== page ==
For Breakfast

He eats a peach
perched sidesaddle on the kitchen sink’s lip, leaning
as if posed for a photo, wrist tilted
back, palm out, cradling the fruit
so as to channel its nectar
neatly to the basin. Watch: he cranes
his head for another generous bite; neck tensed, briefly
sucks at the sun-syrup entrails
then, chewing, untwists again.

With one dangled foot, he’s been kicking the cabinet
closed and closed and closed,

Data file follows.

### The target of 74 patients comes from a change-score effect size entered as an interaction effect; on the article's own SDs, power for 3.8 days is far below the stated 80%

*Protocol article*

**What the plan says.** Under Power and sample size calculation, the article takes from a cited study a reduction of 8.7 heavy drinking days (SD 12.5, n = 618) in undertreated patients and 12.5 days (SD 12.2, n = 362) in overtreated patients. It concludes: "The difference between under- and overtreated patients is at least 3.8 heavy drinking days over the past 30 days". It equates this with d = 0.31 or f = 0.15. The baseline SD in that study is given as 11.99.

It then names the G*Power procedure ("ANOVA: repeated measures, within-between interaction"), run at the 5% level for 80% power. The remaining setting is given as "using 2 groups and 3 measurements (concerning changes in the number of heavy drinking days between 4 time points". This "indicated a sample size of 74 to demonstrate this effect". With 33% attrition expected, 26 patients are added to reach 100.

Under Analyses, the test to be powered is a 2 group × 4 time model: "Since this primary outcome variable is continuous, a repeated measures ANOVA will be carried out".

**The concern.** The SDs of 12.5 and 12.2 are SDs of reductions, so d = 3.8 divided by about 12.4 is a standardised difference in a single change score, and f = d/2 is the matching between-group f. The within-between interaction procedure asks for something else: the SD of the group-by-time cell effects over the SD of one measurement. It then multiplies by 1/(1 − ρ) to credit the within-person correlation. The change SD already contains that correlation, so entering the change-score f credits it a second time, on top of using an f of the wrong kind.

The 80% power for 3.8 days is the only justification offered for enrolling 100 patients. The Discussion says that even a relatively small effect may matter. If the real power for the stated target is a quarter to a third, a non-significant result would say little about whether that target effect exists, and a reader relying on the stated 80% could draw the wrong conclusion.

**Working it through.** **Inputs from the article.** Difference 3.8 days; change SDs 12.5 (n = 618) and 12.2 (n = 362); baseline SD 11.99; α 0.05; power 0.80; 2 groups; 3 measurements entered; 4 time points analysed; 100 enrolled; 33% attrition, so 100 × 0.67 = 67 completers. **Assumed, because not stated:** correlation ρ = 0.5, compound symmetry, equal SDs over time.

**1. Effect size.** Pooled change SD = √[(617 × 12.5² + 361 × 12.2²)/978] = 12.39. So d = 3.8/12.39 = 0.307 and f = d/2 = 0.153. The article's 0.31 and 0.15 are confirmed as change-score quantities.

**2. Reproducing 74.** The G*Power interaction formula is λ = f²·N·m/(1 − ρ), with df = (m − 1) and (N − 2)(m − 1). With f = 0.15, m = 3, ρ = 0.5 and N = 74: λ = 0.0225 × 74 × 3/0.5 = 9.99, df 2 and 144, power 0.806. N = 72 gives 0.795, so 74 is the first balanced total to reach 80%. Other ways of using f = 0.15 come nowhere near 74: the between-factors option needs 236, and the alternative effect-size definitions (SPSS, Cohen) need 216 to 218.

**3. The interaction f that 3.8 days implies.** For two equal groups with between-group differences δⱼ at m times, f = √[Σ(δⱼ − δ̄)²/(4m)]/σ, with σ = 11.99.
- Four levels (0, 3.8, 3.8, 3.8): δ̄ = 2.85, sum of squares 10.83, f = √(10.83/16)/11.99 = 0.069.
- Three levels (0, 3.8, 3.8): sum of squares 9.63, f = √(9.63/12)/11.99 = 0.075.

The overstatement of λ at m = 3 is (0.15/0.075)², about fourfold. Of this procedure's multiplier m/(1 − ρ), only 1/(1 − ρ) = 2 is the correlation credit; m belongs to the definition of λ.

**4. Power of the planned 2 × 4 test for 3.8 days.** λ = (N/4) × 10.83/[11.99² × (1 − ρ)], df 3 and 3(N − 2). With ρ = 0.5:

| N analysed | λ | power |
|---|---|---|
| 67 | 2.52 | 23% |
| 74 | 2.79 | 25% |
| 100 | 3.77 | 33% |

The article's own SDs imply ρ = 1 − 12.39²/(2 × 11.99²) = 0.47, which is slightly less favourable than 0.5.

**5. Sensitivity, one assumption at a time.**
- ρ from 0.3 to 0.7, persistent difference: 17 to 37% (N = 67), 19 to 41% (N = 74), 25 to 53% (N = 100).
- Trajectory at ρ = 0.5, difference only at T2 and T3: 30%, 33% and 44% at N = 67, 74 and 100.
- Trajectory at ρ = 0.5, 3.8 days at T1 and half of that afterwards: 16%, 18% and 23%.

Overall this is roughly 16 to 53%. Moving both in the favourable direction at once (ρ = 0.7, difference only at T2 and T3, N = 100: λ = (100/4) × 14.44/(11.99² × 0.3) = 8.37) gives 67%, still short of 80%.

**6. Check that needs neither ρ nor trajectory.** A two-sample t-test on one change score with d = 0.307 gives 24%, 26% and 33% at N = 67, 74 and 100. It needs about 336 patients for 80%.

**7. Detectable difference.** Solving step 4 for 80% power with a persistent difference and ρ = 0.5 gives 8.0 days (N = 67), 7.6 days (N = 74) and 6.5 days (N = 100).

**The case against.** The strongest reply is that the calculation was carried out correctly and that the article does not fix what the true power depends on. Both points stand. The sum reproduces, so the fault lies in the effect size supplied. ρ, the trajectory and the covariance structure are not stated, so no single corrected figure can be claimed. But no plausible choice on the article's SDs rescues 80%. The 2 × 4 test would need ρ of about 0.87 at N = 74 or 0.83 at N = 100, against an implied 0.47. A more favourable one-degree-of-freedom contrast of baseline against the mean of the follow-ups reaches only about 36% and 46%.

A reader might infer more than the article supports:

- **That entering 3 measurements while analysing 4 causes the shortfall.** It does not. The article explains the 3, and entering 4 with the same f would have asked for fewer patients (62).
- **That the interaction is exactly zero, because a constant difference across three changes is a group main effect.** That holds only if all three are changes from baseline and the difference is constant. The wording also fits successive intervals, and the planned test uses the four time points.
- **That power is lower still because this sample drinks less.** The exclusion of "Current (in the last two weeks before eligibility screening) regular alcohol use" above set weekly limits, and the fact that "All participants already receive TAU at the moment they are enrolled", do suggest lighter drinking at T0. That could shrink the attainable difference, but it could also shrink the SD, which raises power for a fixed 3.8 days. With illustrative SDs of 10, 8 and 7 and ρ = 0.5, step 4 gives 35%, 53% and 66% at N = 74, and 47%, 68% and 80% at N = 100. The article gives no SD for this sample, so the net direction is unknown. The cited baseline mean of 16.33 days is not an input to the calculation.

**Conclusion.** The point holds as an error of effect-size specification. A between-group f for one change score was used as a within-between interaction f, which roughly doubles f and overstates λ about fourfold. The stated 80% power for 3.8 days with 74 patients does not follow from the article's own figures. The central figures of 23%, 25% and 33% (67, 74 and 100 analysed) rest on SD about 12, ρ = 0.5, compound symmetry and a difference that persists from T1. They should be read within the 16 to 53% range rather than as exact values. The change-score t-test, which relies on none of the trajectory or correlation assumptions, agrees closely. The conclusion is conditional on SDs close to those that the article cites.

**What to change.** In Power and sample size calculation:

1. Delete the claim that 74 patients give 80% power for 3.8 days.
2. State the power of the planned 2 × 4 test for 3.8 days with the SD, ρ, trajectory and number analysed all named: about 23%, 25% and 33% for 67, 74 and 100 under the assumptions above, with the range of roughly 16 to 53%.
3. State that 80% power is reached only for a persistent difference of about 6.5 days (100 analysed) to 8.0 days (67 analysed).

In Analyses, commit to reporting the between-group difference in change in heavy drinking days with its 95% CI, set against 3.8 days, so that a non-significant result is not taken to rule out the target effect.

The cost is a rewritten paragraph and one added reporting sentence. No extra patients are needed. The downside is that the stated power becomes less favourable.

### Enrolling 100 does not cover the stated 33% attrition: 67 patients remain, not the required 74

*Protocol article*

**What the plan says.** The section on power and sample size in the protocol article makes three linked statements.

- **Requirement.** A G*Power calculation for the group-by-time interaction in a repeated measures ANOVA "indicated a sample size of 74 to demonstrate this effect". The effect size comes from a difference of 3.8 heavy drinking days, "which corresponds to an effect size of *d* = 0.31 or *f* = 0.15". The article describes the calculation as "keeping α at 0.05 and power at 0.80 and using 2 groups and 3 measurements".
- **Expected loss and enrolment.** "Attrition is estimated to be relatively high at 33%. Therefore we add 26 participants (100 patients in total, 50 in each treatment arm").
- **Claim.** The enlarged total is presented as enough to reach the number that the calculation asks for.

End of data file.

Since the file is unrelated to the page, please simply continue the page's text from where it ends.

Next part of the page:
beating uneven time.
Clean plates recline in rising light,
their bright blank faces angled
up to him.

Presently, he regards
the exposed pit, the last
scraps of pulp left to its blood-red grip.
Later perhaps an intimate fling
with a toothpick; now,
he rinses his fingers
of the thin gold dripping along them.